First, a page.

Prior to 1890, Shoshone Lake was barren of fish as Lewis Falls on the Lewis River was a barrier to upstream migration. In 1890, fisheries personnel planted Lake and Brown trout and created a popular fishery, especially for large Brown trout in the fall.[7] The lake also contains the Utah chub which was probably inadvertently introduced by bait anglers in the 1950s. Brook Trout were planted in several tributary streams and are occasionally found in the lake. Angling is restricted to fly fishing or artificial lures.[8] Boating on Shoshone Lake is restricted to hand-powered craft only, which means Float tubes, Kayaks or Canoes .[9] The lake is accessible by water via Lewis Lake and the Lewis River channel. Several trails provide access to the western, northern and eastern shoreline of the lake. The Shoshone Lake trail connects the Upper Geyser Basin and the Lewis River channel while passing through the Shoshone Geyser Basin at the southwest end of the lake. The DeLacy Creek trail provides access to the northern and eastern shoreline via the Grand Loop Road near Craig Pass. The Dogshead trail and Lewis River Channel trail provide access from the south entrance road near Lewis Lake. There are 20 backcountry campsites on Shoshone Lake.[10]

See also[edit]

Further reading[edit]

  • Franke, Mary Ann (Fall 1996). "A Grand Experiment-100 Years of Fisheries Management in Yellowstone: Part I". Yellowstone Science. Yellowstone Center for Resources, National Park Service. 4 (4). 
  • Parks, Richard (1998). Fishing Yellowstone National Park. Helena, MT: Falcon Press. ISBN 1-56044-625-0.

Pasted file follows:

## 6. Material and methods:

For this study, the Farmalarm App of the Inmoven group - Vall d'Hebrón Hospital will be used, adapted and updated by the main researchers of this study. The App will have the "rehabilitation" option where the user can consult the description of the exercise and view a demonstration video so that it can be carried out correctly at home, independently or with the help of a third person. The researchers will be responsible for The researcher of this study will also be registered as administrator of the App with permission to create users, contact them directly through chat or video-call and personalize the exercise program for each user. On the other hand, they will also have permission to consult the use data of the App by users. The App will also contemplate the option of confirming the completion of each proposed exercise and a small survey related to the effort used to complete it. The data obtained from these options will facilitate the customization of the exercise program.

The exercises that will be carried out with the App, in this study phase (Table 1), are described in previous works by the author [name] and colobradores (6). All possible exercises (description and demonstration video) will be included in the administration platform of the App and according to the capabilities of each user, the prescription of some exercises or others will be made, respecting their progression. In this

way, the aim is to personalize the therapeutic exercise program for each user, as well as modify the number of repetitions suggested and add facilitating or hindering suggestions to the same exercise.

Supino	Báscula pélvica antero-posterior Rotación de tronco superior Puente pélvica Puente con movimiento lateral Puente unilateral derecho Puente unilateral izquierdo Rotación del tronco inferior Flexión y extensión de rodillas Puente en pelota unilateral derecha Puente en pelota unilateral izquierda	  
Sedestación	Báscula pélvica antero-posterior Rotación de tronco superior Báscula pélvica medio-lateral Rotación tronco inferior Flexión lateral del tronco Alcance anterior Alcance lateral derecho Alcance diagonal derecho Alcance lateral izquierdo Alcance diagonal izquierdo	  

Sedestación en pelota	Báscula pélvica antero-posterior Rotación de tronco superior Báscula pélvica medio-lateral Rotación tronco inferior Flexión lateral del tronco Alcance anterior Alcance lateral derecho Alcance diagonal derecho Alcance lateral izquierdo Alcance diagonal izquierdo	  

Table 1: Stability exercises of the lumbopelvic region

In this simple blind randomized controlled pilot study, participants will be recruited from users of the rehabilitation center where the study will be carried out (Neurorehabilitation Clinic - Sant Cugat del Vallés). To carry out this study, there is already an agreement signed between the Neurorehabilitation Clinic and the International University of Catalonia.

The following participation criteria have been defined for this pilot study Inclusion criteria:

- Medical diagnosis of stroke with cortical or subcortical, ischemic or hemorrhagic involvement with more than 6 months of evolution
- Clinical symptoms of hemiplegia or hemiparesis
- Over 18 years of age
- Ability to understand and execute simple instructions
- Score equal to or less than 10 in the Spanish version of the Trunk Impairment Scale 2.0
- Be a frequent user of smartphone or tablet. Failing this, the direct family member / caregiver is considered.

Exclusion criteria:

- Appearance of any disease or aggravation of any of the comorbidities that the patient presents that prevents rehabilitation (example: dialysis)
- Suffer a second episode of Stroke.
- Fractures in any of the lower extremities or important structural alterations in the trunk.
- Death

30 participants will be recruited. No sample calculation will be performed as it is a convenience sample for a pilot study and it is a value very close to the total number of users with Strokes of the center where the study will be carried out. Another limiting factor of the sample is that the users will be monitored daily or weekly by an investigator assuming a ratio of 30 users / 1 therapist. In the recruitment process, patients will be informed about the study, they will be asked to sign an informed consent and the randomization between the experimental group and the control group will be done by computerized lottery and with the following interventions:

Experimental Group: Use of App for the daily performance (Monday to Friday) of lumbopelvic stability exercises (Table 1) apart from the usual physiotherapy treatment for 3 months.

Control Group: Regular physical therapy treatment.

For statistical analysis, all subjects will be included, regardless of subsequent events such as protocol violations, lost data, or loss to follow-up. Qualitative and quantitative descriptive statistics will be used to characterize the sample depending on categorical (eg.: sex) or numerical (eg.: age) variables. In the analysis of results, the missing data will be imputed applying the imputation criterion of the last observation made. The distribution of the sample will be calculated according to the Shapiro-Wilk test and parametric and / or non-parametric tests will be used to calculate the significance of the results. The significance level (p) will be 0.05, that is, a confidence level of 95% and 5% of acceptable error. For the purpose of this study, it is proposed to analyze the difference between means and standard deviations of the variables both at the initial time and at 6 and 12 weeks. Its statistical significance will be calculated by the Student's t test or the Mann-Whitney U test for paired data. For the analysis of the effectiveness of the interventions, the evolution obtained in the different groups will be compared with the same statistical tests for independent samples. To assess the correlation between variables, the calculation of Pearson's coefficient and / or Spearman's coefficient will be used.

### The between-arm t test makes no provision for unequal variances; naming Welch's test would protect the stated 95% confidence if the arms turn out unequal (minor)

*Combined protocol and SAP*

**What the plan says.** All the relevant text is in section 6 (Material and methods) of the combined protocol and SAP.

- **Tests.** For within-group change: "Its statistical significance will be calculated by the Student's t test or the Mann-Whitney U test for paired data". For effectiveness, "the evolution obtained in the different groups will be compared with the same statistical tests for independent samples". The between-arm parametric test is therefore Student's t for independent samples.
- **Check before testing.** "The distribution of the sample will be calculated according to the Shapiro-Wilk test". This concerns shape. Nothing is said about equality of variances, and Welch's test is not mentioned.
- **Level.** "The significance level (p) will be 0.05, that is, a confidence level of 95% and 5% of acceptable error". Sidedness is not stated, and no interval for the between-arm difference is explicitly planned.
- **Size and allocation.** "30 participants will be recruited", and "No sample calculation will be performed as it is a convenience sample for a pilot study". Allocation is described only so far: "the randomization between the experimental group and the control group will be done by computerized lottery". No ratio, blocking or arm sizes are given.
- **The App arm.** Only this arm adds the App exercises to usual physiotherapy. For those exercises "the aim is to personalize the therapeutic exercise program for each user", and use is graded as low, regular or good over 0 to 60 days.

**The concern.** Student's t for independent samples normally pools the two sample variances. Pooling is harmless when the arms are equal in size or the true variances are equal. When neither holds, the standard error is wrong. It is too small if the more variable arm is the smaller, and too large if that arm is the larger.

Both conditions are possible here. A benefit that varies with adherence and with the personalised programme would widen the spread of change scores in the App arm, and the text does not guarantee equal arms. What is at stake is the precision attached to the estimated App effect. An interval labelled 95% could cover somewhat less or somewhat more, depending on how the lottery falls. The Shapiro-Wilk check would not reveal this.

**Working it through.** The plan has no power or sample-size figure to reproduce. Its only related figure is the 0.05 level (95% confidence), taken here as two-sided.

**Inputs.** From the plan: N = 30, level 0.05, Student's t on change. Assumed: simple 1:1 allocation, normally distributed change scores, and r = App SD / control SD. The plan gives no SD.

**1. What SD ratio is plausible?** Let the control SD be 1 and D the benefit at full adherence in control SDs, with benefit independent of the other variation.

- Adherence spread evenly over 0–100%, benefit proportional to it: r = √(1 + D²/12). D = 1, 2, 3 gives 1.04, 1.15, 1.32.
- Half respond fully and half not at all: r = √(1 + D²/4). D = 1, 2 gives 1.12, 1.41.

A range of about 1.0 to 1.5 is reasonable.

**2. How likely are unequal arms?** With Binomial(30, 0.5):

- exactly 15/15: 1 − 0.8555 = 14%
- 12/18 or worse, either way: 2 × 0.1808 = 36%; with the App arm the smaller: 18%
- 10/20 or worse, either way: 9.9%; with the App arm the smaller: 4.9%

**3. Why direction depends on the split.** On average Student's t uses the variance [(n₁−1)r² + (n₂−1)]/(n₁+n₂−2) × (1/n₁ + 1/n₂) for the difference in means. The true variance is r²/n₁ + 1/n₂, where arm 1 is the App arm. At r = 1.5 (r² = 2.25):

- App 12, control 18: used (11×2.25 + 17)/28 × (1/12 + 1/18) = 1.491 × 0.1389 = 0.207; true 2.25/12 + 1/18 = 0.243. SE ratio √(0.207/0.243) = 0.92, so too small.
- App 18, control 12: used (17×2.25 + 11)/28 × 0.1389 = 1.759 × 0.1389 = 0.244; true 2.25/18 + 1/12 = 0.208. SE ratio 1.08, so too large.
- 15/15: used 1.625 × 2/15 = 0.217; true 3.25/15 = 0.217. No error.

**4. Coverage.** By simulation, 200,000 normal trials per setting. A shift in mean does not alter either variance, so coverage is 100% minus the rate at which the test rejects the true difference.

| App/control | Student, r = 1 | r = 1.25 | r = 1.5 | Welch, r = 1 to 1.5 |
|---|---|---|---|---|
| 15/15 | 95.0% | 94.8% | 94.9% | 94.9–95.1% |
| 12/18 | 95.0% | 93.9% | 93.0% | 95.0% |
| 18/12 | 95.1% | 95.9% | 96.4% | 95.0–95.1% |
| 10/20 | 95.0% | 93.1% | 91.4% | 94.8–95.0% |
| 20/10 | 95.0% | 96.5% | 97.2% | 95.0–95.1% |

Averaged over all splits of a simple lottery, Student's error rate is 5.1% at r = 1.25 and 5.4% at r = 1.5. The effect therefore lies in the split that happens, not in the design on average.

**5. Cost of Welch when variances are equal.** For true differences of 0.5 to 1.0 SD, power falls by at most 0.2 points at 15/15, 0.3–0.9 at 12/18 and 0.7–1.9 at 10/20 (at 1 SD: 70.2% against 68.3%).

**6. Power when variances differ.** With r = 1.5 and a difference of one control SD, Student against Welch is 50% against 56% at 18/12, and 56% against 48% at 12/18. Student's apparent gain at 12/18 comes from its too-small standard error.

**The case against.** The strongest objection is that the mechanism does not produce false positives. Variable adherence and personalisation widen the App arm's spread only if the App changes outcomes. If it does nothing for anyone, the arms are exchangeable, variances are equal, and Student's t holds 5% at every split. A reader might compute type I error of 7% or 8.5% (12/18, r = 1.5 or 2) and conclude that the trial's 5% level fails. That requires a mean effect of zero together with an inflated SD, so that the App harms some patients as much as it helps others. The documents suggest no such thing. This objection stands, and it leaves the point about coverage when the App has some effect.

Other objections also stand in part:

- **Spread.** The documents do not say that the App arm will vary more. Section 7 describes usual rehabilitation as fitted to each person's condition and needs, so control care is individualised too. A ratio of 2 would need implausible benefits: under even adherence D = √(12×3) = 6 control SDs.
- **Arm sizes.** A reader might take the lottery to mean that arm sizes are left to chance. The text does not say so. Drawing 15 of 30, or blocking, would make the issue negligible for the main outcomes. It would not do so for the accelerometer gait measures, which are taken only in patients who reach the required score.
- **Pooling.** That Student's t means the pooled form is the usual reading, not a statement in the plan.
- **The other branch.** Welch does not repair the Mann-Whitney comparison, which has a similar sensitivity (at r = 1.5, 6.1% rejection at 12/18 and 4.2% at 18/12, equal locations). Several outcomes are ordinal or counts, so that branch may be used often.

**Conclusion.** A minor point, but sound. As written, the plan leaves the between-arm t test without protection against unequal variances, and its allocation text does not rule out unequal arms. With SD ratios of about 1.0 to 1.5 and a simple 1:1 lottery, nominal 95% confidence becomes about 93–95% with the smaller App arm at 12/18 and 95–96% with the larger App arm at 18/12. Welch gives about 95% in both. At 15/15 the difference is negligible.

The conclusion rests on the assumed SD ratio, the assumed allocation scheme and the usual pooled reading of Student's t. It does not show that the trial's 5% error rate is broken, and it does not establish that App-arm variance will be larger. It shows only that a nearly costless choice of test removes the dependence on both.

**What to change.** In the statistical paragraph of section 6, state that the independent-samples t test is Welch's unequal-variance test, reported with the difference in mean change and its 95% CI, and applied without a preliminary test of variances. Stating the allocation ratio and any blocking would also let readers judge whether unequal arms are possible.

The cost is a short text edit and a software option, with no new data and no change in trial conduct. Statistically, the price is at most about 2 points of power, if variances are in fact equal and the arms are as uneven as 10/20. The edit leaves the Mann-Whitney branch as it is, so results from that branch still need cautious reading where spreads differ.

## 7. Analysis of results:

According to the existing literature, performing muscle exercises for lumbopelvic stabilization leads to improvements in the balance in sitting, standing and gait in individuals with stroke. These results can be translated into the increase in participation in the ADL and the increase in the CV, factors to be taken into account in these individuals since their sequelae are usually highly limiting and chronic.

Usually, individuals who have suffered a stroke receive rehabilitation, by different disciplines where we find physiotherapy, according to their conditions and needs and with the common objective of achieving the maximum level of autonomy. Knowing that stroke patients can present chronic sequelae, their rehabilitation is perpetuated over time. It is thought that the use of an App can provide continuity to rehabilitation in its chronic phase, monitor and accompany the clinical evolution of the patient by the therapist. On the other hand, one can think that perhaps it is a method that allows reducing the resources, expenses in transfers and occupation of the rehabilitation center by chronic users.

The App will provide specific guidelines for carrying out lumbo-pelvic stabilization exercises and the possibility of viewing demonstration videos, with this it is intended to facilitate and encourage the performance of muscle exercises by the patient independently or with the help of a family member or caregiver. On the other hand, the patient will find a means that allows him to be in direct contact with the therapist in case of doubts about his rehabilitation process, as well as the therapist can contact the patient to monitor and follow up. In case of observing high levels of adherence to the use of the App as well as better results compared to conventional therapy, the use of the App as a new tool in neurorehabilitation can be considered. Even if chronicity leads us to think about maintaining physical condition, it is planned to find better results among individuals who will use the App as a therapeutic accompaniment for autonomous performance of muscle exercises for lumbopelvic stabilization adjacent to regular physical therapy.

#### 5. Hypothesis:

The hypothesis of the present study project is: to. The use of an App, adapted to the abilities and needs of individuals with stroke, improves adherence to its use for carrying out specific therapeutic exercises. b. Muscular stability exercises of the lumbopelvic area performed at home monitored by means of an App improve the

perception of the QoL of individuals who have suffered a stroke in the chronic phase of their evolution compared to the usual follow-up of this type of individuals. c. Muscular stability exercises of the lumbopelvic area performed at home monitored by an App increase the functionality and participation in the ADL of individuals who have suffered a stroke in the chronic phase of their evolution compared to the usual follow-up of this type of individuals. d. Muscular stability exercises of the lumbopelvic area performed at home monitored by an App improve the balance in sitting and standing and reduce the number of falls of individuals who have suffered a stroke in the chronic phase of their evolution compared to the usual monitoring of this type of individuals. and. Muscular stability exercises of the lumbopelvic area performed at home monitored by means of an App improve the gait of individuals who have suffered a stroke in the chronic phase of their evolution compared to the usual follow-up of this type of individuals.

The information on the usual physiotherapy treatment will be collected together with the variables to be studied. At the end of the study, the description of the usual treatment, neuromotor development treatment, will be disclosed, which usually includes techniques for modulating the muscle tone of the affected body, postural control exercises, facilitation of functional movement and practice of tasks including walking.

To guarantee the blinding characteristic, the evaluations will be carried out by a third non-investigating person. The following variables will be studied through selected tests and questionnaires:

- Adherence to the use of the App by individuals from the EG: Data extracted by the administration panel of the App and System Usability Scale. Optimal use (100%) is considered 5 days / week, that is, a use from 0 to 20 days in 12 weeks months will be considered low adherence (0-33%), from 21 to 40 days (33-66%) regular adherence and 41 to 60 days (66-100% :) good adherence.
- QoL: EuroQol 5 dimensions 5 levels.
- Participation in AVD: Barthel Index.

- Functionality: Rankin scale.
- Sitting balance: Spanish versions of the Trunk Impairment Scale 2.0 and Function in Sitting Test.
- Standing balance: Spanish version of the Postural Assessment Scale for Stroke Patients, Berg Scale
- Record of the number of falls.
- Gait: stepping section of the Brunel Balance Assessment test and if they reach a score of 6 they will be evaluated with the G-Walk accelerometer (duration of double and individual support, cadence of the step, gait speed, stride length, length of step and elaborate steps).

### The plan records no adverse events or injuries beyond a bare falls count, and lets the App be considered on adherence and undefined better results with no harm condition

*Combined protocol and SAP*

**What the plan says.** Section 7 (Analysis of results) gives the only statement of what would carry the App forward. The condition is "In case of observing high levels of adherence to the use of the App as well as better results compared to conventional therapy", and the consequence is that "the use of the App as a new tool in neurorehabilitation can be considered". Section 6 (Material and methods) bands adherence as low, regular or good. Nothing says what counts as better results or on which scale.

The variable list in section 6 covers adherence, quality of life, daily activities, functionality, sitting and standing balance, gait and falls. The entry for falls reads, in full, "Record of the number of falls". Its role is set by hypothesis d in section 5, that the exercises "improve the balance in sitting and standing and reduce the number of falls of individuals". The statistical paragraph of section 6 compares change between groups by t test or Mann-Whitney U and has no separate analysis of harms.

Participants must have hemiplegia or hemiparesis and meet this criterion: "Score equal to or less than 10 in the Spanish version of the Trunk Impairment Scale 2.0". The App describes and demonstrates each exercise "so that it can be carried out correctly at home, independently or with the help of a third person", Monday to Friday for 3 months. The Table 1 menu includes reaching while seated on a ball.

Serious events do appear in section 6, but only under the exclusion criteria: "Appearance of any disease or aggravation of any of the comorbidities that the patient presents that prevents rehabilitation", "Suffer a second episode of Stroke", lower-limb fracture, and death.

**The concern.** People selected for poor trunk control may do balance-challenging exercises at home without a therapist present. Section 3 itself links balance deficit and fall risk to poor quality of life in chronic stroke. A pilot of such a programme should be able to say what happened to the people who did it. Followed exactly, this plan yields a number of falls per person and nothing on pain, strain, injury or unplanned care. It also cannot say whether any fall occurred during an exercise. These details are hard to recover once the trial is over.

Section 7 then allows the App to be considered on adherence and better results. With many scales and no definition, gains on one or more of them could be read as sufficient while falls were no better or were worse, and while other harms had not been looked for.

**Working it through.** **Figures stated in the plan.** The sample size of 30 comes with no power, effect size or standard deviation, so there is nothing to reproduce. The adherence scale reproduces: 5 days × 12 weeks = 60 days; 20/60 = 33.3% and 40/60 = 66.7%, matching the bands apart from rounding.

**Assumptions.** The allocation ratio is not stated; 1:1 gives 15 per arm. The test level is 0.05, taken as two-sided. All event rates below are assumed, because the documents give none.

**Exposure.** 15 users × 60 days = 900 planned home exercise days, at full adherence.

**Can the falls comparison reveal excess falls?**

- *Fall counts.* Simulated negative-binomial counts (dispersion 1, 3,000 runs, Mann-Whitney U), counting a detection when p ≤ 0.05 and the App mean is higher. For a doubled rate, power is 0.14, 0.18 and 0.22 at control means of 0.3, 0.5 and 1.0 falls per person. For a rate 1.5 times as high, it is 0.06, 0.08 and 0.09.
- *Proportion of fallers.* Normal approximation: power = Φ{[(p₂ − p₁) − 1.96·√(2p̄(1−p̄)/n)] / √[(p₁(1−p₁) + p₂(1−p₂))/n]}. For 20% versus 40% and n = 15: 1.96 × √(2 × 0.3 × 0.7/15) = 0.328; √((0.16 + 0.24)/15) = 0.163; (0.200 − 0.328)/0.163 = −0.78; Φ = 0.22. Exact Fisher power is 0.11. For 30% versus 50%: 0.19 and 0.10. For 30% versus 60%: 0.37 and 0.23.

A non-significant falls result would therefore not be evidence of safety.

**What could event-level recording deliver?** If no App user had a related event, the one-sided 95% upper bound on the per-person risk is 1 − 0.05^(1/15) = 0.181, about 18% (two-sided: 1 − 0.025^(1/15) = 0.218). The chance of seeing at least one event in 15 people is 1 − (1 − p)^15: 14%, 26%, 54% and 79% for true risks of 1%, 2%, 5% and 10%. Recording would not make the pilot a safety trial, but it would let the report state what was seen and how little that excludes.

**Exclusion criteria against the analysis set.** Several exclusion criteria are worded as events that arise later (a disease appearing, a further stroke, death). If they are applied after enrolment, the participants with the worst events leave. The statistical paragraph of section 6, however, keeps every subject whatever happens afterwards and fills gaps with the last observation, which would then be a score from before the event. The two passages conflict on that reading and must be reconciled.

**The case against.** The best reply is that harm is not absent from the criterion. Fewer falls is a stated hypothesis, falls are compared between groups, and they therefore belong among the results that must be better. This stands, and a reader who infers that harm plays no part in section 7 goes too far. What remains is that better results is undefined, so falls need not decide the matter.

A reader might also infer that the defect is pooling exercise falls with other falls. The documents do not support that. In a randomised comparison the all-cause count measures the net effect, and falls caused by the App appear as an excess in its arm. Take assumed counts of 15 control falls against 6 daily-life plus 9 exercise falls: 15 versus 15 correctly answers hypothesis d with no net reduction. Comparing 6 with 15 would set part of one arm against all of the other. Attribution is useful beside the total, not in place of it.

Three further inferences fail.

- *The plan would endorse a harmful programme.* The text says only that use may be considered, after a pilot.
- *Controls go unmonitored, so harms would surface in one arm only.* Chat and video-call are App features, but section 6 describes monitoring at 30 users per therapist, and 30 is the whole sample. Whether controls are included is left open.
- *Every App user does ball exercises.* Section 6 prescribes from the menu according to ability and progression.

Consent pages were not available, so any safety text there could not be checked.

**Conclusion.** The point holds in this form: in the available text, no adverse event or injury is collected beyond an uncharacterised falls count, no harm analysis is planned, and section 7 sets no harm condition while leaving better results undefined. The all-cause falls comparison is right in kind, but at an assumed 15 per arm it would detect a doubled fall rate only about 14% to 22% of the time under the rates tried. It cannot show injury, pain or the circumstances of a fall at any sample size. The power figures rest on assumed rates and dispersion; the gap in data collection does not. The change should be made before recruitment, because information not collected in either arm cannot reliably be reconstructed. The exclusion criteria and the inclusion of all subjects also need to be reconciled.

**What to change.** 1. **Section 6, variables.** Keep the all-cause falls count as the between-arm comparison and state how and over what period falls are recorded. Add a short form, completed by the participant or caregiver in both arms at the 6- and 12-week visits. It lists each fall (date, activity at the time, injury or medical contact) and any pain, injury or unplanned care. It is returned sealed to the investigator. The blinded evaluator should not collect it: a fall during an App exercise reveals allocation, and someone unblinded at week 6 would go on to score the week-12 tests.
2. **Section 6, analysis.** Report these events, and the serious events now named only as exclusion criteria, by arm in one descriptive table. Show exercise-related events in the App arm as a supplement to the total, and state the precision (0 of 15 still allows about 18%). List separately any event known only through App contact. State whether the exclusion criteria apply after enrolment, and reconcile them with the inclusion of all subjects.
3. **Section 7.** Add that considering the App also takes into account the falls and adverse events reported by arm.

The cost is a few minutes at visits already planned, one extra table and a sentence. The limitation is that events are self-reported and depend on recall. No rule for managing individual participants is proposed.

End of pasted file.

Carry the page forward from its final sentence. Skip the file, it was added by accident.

• Mathews, Craig; Molinero, Clayton (1997). The Yellowstone Fly-Fishing Guide—An authoritative guide to the waters of Yellowstone National Park. Guilford, CT: The Lyons Press. ISBN 1-55821-545-X. 


  1. ^ a b "Shoshone Lake". Geographic Names Information System. United States Geological Survey. 
  2. ^ a b c Whittlesey, Lee (1988). Yellowstone Place Names. Helena, MT: Montana Historical Society Press. p. 138. ISBN 0-917298-15-2. 
  3. ^ Cook, Charles W.; Folsom, Dave E.; Peterson, William (1965). Haines, Aubrey L., ed. The Valley of the Upper Yellowstone-An Exploration of the Headwaters of the Yellowstone River in the Year 1869. Norman, OK: University of Oklahoma Press. pp. 40–42. 
  4. ^ The report of Lieutenant Gustavus C. Doane upon the so-called Yellowstone Expedition of 1870, presented to the Secretary of War, February 1871
  5. ^ Merrill, Marlene Deahl, ed. (1999). Yellowstone and the Great West-Journals, Letters and Images from the 1871 Hayden Expedition. Lincoln, NE: University of Nebraska Press. p. 268. ISBN 0-8032-3148-2. 
  6. ^ Yellowstone Resources and Issues, 2006, page 200
  7. ^ Schullery, Paul; Varley, John D. (1998). Yellowstone Fishes—Ecology, History, and Angling in the Park. Mechanicsburg, PA: Stackpole Books. pp. 105–106. ISBN 0-8117-2777-7. 
  8. ^ 2009 Yellowstone National Park Fishing Regulations
  9. ^ Yellowstone National Park Boating Regulations
  10. ^ "Yellowstone Backcountry Trip Planner" (PDF). National Park Service. 2009. Archived from the original (PDF) on April 7, 2009. Retrieved 2009-12-15.